I’m certain my neighbors think I’m insane.
After all, on a fairly regular basis I can be seen strolling around the neighborhood talking to myself. However it’s not actually because I’m insane (though some people might contend that’s up for debate) – it’s because I’m practicing a second language using a tactic designed specifically to improve my fluency in production and speaking.
In the last Flow 101 article I explained exactly what flow is and how you can apply some of its principles to your work and life in general to make the things you do more engaging, fulfilling and enjoyable. The only catch is, what if your work is such that you genuinely can’t do anything to make it put you in a state of flow?
What if your work is so awful, or even so intentionally temporary (waiting tables for a Summer, etc.) that it’s just not ever going to provide an opportunity to be fulfilling no matter what you do? Further complicating matters what if, like most people out there including myself for the longest time,
you have no idea what it is you actually want to do?
How do you figure out what will really make you happy?
The flow test.
For a lot of people, work sucks.
It’s built right into our cultural perceptions and usage of the word. When there’s something you don’t want to do, or something that’ll be difficult and unpleasant what do we tend to say – that’ll be a lot of work. Clearly ‘work’ as a concept tends to have some pretty negative connotations.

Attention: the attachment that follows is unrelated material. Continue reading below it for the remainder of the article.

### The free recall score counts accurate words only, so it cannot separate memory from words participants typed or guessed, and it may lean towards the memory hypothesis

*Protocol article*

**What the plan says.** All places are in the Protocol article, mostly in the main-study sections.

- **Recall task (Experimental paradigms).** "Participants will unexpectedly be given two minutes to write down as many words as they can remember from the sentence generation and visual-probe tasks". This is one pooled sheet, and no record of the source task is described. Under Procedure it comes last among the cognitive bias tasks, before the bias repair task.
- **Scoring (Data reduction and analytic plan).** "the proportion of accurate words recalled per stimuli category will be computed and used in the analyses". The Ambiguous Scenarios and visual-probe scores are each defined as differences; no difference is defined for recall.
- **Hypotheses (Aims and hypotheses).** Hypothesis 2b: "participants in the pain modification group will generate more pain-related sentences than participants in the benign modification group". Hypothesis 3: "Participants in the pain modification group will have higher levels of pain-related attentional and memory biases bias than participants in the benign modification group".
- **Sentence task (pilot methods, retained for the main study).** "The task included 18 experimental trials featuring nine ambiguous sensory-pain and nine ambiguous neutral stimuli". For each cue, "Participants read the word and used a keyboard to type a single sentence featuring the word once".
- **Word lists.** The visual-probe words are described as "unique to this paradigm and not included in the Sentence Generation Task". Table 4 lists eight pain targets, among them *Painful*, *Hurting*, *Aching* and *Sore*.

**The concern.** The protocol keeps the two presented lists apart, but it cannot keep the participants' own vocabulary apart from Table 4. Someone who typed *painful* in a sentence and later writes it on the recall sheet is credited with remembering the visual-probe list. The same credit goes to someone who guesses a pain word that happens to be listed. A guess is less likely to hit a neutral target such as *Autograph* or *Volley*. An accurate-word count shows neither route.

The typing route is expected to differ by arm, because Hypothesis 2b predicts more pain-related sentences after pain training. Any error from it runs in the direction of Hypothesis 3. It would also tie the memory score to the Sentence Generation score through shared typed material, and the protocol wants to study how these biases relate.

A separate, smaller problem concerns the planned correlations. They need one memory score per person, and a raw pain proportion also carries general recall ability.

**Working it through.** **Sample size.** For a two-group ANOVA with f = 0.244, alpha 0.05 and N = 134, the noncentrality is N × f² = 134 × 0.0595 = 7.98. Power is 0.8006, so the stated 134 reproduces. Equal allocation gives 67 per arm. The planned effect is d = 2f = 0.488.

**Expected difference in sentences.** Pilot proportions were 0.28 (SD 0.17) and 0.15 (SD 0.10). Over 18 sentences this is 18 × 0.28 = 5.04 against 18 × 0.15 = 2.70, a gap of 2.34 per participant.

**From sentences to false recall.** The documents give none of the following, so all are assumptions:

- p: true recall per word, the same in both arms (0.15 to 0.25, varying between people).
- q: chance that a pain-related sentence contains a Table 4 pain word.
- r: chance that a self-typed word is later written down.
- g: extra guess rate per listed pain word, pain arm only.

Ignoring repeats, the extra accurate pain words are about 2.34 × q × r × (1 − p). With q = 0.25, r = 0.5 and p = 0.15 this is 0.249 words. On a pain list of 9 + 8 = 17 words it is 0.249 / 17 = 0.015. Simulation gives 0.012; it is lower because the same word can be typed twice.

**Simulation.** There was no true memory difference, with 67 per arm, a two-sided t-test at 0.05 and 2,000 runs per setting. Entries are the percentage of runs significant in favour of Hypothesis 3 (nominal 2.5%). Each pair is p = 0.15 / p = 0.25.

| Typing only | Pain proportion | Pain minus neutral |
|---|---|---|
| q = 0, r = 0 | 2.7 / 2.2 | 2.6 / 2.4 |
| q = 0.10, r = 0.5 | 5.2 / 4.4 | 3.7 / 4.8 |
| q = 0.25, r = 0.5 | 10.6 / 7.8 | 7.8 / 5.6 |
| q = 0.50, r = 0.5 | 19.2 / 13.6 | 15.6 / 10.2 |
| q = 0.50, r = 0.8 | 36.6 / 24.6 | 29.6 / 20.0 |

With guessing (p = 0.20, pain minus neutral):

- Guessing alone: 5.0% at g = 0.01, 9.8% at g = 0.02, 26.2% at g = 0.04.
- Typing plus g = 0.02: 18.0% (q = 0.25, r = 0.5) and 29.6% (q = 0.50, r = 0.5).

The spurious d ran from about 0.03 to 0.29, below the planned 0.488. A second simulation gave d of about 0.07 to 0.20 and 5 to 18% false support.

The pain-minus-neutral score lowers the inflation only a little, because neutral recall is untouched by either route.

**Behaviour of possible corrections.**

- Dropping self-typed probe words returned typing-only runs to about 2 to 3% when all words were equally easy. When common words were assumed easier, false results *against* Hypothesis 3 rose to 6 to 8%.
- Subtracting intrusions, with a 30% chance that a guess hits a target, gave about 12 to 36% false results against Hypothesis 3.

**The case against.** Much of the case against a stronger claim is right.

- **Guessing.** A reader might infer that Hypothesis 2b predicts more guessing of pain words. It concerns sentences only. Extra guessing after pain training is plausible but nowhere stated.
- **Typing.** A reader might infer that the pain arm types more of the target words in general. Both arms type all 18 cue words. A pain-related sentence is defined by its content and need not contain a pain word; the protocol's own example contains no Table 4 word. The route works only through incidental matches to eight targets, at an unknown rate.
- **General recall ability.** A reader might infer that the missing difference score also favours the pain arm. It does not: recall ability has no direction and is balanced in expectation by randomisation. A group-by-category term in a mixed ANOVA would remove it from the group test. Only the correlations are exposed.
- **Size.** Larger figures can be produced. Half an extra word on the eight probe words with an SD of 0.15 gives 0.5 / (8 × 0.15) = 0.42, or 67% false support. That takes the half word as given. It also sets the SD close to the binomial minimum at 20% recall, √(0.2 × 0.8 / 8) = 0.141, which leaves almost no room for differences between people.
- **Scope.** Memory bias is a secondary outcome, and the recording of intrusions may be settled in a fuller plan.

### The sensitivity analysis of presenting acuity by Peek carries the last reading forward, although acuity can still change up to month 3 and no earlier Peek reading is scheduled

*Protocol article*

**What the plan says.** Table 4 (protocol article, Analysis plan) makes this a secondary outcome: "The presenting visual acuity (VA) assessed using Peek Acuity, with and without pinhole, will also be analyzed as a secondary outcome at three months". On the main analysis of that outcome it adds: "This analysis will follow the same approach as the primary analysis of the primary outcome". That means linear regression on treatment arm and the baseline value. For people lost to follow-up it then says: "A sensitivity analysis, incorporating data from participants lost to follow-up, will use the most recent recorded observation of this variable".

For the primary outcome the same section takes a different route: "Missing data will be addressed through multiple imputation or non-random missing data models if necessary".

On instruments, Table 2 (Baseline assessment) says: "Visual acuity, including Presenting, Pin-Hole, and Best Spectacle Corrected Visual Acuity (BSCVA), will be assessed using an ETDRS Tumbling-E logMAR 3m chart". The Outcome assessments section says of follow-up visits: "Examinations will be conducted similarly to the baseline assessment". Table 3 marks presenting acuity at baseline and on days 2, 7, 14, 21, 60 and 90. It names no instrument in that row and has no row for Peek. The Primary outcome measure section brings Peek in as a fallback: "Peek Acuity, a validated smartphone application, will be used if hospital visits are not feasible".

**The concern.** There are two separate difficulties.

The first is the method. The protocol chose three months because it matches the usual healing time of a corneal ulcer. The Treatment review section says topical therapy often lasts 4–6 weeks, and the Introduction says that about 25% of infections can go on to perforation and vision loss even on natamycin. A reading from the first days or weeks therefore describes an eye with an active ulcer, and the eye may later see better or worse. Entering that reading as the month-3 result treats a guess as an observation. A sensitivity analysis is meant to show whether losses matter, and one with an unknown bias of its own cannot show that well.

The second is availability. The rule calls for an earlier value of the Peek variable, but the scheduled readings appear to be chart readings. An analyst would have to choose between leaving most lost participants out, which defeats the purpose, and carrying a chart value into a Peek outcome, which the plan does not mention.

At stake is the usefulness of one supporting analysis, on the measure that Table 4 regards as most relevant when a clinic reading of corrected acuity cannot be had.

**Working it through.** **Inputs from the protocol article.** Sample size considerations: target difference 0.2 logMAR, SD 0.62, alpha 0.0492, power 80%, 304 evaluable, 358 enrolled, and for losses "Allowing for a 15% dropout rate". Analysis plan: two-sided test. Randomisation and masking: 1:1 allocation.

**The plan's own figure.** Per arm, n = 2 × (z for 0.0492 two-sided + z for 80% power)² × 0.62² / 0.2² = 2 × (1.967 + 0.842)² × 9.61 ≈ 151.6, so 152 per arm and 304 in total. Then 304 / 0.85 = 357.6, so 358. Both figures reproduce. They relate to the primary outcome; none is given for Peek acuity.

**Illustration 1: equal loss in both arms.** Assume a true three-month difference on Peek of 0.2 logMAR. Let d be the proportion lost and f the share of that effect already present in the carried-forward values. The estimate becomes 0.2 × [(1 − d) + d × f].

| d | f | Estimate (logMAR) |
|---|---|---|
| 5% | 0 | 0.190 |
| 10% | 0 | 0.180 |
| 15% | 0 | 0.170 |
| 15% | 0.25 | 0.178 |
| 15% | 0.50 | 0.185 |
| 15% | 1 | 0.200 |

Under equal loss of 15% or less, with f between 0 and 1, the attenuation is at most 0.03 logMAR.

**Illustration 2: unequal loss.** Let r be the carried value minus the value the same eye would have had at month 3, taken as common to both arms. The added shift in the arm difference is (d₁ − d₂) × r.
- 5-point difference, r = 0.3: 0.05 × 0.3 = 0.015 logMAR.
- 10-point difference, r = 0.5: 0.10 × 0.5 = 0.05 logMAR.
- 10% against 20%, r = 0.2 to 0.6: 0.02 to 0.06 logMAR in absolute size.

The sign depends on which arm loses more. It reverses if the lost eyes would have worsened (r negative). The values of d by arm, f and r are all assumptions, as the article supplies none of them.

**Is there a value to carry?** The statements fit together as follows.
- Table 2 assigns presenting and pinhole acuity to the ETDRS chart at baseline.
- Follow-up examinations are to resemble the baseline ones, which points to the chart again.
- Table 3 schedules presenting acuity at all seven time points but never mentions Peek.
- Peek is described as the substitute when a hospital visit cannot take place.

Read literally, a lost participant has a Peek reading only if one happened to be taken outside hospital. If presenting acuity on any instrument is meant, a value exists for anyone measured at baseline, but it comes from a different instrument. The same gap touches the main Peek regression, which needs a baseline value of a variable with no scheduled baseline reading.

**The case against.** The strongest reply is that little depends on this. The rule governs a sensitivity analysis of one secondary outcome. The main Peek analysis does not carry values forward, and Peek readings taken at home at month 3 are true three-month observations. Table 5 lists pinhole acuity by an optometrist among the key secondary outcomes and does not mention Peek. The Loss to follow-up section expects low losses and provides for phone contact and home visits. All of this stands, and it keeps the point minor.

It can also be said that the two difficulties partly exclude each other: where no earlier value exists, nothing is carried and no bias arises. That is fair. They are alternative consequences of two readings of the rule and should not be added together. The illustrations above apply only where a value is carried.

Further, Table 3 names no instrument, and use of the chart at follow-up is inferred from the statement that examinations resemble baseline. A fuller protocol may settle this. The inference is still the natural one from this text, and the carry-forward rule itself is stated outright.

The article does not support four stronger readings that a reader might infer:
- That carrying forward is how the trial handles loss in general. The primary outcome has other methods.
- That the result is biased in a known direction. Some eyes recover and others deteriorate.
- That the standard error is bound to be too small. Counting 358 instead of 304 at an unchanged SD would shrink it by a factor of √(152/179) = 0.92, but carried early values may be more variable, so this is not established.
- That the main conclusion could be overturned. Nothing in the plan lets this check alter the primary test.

That doesn’t have to be the case though and, personally, I think the world would be a better place if we could correct this issue. Work can be fun, enjoyable and positive. You can love your work again, or at least change your work to make it something you love by using a single principle as your guiding compass.
There’s something about sleep and sleep optimization that seems to captivate people in the productivity and lifestyle design communities. I suspect it’s mostly because people who are deep into lifestyle design also tend to be fairly ambitious and, as a result, the thought of spending less time asleep and having more time to accomplish things is tantalizing.
Our very first experiment in fact was with trying to switch to a polyphasic sleep schedule. I called it a success at the time, but I recognize now it was a failure.
I’ve not abandoned my interest in optimizing sleep though, and since then over time I accumulated a collection of methods for optimizing sleep that are backed not only by my own personal experiences, but more importantly by actual research.
Externally one of the most imposing aspects of learning a new language is the thought of tackling all that vocabulary.
If you’ve ever seen an unabridged Oxford English Dictionary, you know just how vast a lexicon can be. Grammar rules and even exceptions can be memorized easily and tend to be finite, learning a new writing system only takes 15 minutes or so, but there are hundreds of thousands of words out there. So how do you face this imposing wall of verbiage? How in the world can you possibly be expected to learn all of that in any reasonable amount of time?
That’s ok though, because you don’t have to learn everything.